‘Death bets’ rattle life insurance industry
They call them death bets.
You are, say, a 65-year-old man strapped for cash. You take out a multimillion-dollar life insurance policy and sell it to an investor for a nice chunk of change. The investor pays the monthly premiums. When you die, the investor collects the death benefit.
This secondary market in life insurance policies, or stranger-originated life insurance, boomed in the middle part of the last decade, with thousands of elderly people taking out policies on their own lives and selling these policies to investors, according to a Jan. 2 report in the Wall Street Journal. This market is worth billions of dollars a year for investors.
But when this market burst, along with the rest of the economy in 2008, insurance companies wanted to recoup their losses. They filed lawsuits to stop paying the benefits, claiming the policies never were intended to help an elderly person plan his or her estate. Investors have filed counter-lawsuits, claiming the insurers changed the rules in midstream. And, according to the Wall Street Journal, some relatives of the deceased are suing to cash in on the benefits that the investors are trying to collect.
|Investors have grabbed for billions of dollars by making “death bets” in the secondary life insurance market.|
One of the lawsuits was filed in Texas against American International Group Inc., with an investor alleging that AIG welcomed these secondary life insurance policies to boost company revenue. AIG denies the allegations in court filings, and alleges misrepresentation and fraud on the part of the investors, the Wall Street Journal reported.
Pay the light bill or the health care bill
Adults in the United States are far more likely to go without health care because of high costs than their adult counterparts in 10 other nations, according to a recent report by The Commonwealth Fund, a private foundation that conducts independent research on health care policy.
Because of the costs, 33 percent of U.S. adults went without recommended care, did not see a doctor when sick or did not fill prescriptions, compared with 5 percent to 6 percent of adults in the Netherlands and the United Kingdom, according to the report.
“The U.S. is the only country in the study where having health insurance doesn’t guarantee you access to health care or financial protection when you’re sick,” Cathy Schoen, senior vice president of The Commonwealth Fund, said in a news release. “This is avoidable — other countries have designed their insurance systems to value access and limit out-of-pocket costs.”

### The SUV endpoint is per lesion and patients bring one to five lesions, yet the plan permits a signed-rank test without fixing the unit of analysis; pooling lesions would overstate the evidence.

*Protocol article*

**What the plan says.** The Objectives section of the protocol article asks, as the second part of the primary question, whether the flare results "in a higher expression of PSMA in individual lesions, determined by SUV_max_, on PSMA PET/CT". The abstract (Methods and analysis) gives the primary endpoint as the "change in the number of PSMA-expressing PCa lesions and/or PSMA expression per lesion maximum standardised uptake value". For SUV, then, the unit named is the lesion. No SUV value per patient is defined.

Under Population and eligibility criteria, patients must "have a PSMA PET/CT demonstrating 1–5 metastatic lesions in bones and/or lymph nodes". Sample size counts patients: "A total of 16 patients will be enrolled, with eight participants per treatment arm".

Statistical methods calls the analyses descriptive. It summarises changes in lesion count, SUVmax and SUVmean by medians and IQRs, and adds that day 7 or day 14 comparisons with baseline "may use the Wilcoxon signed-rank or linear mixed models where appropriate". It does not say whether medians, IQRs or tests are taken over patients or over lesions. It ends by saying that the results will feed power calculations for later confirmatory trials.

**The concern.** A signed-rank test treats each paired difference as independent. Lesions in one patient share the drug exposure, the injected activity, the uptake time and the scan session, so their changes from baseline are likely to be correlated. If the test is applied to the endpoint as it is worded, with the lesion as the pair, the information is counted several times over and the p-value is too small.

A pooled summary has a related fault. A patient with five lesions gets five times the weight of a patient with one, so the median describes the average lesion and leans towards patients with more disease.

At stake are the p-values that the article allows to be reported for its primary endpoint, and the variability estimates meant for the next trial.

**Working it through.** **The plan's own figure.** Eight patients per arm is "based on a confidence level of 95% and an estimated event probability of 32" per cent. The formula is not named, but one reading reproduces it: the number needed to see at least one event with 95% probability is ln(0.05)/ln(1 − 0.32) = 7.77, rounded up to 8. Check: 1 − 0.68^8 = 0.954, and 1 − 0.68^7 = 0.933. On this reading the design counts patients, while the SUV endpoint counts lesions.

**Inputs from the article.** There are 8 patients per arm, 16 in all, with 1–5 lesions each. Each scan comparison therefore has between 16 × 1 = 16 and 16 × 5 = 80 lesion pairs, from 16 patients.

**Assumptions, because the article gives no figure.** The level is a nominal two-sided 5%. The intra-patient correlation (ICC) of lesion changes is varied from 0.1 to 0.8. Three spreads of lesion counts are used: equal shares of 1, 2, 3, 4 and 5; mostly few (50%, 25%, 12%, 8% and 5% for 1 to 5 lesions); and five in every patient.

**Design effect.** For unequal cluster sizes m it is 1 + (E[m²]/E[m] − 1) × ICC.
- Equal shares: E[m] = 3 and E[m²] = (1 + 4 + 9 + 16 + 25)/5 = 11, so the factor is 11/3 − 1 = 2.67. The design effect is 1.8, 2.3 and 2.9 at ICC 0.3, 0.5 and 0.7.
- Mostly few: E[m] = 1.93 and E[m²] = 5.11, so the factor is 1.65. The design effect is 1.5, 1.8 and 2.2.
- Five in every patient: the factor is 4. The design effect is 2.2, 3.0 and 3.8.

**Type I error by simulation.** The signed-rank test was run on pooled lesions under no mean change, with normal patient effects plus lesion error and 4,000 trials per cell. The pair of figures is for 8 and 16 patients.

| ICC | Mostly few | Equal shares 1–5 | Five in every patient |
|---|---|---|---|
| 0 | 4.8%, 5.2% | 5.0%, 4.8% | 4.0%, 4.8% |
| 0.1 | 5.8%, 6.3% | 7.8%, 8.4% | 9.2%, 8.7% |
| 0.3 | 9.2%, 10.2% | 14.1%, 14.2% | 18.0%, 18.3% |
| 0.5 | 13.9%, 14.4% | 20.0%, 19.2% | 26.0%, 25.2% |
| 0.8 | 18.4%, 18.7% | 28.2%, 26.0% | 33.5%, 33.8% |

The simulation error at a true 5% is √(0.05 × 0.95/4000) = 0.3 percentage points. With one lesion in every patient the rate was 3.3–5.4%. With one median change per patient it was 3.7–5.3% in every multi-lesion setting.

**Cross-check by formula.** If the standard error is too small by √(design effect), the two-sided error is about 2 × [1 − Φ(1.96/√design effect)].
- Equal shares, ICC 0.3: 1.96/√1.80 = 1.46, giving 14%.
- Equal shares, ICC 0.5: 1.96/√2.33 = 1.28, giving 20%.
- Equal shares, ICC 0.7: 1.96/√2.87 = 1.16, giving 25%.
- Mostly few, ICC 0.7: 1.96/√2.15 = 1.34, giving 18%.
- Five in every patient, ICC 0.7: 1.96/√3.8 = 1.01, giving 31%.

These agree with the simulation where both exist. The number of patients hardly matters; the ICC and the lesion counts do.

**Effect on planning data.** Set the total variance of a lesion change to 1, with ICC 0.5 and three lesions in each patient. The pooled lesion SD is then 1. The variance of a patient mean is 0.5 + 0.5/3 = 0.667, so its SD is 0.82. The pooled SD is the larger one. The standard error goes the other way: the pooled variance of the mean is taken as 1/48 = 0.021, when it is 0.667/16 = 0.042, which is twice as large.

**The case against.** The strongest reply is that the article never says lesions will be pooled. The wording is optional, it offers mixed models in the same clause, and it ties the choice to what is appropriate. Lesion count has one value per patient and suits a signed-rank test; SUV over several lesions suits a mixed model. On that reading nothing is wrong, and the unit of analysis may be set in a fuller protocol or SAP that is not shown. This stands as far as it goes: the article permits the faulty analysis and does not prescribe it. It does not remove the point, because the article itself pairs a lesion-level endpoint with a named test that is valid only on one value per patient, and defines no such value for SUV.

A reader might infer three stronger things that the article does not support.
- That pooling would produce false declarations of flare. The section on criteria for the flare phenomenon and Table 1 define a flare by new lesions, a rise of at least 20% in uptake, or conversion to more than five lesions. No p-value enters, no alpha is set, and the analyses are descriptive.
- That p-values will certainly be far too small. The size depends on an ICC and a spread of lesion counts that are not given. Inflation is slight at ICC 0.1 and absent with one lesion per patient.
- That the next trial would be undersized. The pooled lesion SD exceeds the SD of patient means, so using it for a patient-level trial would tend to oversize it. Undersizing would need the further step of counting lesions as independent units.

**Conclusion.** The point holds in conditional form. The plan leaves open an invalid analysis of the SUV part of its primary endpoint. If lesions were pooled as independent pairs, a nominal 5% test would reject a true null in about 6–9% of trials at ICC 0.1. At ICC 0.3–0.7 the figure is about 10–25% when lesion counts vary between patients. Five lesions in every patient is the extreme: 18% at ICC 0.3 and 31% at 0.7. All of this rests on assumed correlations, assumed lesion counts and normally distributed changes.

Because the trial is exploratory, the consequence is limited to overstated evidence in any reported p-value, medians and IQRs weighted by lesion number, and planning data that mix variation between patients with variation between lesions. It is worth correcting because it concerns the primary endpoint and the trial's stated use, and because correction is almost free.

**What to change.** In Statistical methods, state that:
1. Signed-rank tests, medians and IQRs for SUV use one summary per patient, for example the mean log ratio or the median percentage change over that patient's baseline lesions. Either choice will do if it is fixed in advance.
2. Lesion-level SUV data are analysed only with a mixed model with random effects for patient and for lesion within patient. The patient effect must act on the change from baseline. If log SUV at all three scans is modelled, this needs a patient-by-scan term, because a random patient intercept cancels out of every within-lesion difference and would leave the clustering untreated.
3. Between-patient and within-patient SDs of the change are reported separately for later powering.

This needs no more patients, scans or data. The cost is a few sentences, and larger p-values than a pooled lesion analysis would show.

The survey included interviews of about 19,500 adults in the United States, Australia, Canada, France, Germany, the Netherlands, New Zealand, Norway, Sweden, Switzerland and the United Kingdom.
Fake therapist reaped money from claims
From 1998 to 2002, John Lundy of New Jersey told patients and insurance companies that he was a licensed physical therapist. He submitted more than $300,000 in claims to insurance companies, mostly for services delivered to people injured in auto accidents.
Companies such as Liberty Mutual Insurance, Allstate, State Farm and First Trenton Indemnity believed Lundy — and paid his claims.
Problem is, Lundy wasn’t a licensed physical therapist. And when NJM Insurance Group turned Lundy in to New Jersey’s Office of the Insurance Fraud Prosecutor, Lundy’s days as a rogue physical therapist were over. A grand jury originally indicted Lundy in November 2006 and set his trial for December 2007, but Lundy was a no-show and remained on the lamb until Sept. 10, 2010.
On Jan. 3, 2011, Lundy confessed to all of the alleged wrongdoing, including second-degree health care claims fraud. Lundy faces a five-year prison sentence under terms of a plea agreement. He also will be required to pay more than $130,000 in restitution, according to the New Jersey Attorney General’s Office, and he faces civil insurance fines. Lundy is scheduled to be sentenced in March 2011.